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On Instagram the other day, my friend @samueldueth shared this post:
This really struck a cord with me. I think this short statement is profoundly true. It is always easier to do the bare minimum. It is easier to continue to do things the way that we have always done them, not rock the boat and continue to remain in our comfort zone. At first glance, this may not even be a bad thing. After all, most of us do the things we are doing and have done for a long time because they are good things. The problem is that good can be the enemy of great.
This got me thinking. What causes somebody to move from good to great? What fuels somebody enough to allow themselves to choose the more difficult path, embrace something new, and ultimately embrace the self inconvenience that comes with change? My first thought was vision. After all, vision is about the destination. It is the road map to accomplishing whatever it is that one is striving after. It is the action plan to the dream. In reflecting more about it though, I wonder is vision by itself enough? After all, it is easy to say that you believe in a vision, it is easy to have a dream, but what fuels the vision on day to day basis? What causes somebody to embrace the discomfort of inconvenience, day in and day out when nobody else is looking? I propose that vision by itself is not enough; instead, it is about passion for the vision. If vision is the vehicle to accomplish something great, passion is the fuel that drives the car. Often vision can ignite passion; however, passion is something that needs to be stewarded in one’s life if it is to be sustained. (more…)
I recently had the opportunity to present at the Alberta Google Summit. I chose to share a little bit of our 1-to-1 journey at Muir Lake School and how teaching and learning is transforming in this learning environment. I thoroughly enjoyed the experience and perhaps more than anything was an amazing opportunity to reflect where we have come from in our building and what our next steps are.
I don’t understand why creating learning communities in our classrooms where our students have access to their own device is a big deal. Why is this not the norm? Nobody makes a big deal about learning 1 to 1 with textbooks. Every student has access to their own binder, pencil, pens and other “traditional” tools for learning at a “1 to 1” ratio. In fact if students didn’t have access to a pen or textbook, we would consider this a travesty. So why the trepidation to allowing students to use phones, tablets, and laptops in the class?
Technology is just a tool. Learning with technology should never become just about the technology in the same way that learning with a textbook should not be just about the textbook. It is about the learning. It is about equipping our students with the best possible tools to learn. Let’s face it, a computer is a better tool for learning than a textbook. If a computer and a textbook were invented at the same time, what tool would you choose?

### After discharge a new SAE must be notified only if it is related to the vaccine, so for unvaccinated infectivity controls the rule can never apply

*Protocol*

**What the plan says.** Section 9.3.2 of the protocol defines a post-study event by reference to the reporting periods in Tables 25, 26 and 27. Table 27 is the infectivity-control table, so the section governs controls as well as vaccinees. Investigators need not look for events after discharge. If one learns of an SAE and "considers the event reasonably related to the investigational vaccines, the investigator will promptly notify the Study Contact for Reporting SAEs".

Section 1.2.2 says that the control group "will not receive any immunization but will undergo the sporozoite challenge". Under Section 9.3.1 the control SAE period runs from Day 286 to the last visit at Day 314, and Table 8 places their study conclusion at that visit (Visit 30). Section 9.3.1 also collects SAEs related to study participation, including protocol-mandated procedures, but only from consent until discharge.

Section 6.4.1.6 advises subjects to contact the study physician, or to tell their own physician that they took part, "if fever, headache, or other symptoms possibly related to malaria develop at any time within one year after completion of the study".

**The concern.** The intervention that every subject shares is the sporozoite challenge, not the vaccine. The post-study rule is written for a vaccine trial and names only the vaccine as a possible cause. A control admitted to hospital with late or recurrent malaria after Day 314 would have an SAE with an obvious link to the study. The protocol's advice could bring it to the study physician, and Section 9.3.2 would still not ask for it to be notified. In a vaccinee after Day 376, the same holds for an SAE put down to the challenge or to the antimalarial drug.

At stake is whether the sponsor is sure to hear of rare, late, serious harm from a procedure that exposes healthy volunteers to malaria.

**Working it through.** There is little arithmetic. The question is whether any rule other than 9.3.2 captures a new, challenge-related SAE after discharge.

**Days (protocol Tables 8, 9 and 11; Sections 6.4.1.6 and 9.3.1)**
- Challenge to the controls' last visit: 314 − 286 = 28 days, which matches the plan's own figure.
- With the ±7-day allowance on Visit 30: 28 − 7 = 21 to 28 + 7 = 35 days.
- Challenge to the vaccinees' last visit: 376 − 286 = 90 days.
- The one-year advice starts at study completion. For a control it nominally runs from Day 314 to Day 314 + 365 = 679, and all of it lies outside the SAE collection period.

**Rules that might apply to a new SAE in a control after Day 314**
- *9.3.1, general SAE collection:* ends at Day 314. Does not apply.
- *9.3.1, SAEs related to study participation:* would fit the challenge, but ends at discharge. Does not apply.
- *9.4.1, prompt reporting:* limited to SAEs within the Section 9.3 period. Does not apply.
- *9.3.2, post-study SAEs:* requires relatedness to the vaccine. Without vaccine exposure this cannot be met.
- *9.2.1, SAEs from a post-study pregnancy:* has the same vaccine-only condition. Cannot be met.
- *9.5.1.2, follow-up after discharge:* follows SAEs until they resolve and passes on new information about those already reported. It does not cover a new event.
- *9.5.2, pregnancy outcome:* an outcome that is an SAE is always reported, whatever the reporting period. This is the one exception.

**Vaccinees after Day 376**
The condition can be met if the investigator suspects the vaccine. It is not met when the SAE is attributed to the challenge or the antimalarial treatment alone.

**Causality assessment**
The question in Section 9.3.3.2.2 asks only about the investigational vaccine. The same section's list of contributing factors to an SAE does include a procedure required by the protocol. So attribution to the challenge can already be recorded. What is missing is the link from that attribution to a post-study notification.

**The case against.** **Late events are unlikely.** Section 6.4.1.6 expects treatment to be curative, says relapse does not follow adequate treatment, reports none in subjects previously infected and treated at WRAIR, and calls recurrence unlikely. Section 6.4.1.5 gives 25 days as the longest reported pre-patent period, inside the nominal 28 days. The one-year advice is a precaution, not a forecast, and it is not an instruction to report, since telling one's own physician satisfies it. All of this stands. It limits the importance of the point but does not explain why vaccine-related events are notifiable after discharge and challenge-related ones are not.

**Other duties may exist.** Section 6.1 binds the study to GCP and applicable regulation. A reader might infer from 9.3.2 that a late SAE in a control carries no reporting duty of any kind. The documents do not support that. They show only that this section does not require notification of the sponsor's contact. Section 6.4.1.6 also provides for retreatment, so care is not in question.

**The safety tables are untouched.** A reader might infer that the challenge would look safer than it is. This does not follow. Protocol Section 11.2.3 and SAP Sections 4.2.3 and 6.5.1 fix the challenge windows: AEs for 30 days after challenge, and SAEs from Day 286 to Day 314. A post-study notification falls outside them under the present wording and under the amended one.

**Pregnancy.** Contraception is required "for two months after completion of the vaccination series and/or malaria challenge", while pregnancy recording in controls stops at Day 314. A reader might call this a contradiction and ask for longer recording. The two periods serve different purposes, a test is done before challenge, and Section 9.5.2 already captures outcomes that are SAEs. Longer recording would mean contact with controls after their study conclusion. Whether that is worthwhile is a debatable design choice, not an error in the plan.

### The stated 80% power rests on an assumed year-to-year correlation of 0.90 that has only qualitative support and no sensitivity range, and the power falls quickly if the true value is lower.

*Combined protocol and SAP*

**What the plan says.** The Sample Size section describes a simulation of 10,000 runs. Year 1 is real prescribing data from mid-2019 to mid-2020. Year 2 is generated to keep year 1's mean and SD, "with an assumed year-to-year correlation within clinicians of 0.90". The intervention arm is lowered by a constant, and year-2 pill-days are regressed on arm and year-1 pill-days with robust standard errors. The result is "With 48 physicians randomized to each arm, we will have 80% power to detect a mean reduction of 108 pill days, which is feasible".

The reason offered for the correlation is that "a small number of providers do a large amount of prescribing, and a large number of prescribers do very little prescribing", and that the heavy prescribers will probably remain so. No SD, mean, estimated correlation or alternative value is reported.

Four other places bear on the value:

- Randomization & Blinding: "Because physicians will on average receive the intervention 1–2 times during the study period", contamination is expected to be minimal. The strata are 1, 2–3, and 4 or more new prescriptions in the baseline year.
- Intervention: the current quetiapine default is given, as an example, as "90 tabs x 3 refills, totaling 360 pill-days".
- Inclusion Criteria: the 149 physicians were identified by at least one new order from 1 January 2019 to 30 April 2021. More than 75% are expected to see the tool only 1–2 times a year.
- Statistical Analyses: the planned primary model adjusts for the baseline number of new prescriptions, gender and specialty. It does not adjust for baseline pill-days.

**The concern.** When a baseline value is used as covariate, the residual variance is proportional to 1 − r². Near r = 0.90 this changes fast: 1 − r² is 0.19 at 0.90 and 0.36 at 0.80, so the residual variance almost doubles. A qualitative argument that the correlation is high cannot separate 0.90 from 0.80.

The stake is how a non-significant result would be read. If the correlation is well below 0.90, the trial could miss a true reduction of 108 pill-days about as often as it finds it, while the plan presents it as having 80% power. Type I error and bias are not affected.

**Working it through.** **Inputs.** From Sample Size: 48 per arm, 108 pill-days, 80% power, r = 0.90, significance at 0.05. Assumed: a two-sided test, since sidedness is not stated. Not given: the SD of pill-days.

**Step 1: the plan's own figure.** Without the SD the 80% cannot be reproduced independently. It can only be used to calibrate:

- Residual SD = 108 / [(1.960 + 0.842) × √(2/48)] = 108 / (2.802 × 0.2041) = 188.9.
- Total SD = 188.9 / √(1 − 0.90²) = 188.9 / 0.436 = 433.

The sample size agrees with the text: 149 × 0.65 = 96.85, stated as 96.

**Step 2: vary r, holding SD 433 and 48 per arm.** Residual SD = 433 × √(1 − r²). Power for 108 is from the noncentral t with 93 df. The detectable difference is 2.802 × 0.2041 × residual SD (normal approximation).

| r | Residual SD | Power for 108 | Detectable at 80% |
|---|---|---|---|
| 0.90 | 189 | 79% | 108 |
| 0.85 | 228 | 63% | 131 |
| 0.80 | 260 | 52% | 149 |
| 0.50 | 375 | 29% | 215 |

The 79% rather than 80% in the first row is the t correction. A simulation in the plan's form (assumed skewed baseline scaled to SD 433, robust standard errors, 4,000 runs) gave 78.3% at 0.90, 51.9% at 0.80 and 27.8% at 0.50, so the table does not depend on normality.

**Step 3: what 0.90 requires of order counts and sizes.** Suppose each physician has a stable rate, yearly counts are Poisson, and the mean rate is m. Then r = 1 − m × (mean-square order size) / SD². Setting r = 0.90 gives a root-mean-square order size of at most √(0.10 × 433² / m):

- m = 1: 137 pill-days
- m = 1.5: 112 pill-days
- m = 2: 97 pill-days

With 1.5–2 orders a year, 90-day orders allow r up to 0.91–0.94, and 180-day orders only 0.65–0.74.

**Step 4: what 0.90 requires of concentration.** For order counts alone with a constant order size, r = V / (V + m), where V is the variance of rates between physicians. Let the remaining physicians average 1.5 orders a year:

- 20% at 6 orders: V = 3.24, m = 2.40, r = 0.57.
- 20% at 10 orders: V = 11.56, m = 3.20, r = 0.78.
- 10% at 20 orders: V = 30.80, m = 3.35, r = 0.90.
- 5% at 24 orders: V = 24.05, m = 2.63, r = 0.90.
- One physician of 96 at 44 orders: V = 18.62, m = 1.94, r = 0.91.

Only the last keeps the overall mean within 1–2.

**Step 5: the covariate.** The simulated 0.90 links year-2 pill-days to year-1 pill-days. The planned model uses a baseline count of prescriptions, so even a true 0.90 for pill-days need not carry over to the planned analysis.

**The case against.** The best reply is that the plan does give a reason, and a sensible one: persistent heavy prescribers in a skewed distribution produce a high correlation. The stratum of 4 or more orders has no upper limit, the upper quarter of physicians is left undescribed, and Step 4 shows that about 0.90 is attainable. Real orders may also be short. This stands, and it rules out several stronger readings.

Technology shouldn’t be a novelty in the classroom in the same way that a pen and paper aren’t novelties. (more…)
I had an interesting experience the other day… I attended my first ever parent/teacher interview as a dad.
#nedaviahjael on Instagram
My daughter is in kindergarten in the same division in which I work but not at the same school. It was a unique experience. Obviously, I have been a part of many parent/teacher interviews as an educator, but sitting on the other end as a father was a completely new and powerful experience. During the interview, her teacher Heather Harcus, @HeHarc showed us a video on her tablet of Nedaviah presenting to her class about bats. Watching that video was extremely powerful for me as a Dad. Obviously, it made me incredibly proud to watch my beautiful daughter give this presentation while I marvelled at her cuteness (speaking like a true biased dad); however, it was much more than that. It was more than just viewing a home video. It was like time and place was suspended and I was actually transported into the classroom participating in my daughter’s learning. For the first time I peered through a window into my daughter’s classroom and was able to see her learning in action. It gave me insight into seeing who she is in a new environment; one that I have never witnessed. It gave me a platform for discussion and participation in my child’s learning and school life. I realized that this was a platform I continued to want to access. I don’t want to miss the next 12 years from 8:00-3:00 of my daughter’s life.